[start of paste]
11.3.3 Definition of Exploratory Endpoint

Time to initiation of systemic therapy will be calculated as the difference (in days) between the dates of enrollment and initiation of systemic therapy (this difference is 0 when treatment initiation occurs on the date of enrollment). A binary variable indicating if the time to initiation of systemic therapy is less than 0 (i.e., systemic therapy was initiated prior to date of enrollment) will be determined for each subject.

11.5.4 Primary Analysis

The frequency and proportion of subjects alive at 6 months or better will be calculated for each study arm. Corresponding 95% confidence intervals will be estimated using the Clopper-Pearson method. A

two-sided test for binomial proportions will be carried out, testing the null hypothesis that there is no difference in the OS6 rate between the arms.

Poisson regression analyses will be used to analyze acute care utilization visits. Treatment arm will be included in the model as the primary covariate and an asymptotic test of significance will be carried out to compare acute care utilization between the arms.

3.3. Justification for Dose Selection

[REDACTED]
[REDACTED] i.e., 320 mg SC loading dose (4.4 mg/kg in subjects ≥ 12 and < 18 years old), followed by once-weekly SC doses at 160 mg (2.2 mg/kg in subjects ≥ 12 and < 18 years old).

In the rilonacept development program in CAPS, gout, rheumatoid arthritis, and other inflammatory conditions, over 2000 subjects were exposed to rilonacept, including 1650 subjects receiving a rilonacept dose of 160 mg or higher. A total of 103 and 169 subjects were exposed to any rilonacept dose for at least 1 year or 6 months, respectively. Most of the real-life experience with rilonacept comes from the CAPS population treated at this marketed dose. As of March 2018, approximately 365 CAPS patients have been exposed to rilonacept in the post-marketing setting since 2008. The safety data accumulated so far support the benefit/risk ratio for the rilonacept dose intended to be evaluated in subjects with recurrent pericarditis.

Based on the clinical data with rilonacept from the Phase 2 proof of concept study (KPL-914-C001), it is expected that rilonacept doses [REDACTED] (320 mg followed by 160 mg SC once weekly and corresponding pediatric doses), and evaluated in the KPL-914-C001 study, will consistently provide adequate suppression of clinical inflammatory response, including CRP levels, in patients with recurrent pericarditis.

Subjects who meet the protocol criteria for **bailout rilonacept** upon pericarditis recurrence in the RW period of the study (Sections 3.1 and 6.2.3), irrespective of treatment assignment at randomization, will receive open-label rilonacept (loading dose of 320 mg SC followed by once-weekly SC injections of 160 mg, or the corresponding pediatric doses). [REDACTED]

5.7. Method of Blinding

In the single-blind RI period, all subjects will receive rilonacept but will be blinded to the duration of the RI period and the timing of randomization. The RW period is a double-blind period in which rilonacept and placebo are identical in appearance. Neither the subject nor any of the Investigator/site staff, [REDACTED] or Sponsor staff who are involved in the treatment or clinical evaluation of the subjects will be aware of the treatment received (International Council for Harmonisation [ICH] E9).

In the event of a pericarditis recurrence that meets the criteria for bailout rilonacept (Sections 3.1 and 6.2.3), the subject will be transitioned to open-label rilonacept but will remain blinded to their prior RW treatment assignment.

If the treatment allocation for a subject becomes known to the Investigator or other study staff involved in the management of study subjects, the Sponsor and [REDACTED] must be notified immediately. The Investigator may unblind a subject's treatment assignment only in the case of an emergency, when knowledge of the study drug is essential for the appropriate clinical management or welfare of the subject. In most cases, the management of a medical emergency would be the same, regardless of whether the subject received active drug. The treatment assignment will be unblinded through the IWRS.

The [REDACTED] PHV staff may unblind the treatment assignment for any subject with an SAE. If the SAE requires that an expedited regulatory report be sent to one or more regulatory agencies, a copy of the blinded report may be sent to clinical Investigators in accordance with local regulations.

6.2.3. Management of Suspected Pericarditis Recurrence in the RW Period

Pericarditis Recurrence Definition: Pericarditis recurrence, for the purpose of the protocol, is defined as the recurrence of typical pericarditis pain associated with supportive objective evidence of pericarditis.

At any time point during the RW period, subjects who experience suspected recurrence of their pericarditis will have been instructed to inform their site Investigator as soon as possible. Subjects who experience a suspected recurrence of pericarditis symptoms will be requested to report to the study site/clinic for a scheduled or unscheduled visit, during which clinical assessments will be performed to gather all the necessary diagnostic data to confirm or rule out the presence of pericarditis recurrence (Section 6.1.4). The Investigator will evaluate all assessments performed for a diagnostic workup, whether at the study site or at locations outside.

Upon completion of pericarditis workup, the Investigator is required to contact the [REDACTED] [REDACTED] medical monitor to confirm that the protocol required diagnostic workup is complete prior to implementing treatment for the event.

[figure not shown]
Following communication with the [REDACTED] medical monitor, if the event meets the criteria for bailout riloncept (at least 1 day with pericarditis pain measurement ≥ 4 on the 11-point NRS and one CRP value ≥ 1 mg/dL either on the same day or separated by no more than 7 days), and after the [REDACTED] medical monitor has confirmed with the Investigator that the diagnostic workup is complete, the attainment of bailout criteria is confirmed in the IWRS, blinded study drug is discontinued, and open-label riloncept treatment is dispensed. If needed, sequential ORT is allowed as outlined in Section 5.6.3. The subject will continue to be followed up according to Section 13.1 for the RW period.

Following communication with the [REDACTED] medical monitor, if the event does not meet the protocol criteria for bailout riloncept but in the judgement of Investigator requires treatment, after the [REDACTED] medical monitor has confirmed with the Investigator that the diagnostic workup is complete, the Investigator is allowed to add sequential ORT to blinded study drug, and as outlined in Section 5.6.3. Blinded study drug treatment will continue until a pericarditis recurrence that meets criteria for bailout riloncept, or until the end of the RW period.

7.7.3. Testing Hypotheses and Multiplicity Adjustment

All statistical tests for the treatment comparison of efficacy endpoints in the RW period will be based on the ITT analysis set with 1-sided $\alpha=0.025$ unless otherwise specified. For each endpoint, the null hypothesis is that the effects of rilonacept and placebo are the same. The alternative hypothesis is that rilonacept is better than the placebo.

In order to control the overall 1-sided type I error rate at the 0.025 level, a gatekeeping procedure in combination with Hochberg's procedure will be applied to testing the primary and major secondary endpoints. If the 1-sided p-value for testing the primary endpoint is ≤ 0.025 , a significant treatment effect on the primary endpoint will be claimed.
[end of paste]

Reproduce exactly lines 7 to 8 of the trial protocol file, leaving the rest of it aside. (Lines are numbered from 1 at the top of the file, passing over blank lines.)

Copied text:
3.3. Justification for Dose Selection

[REDACTED]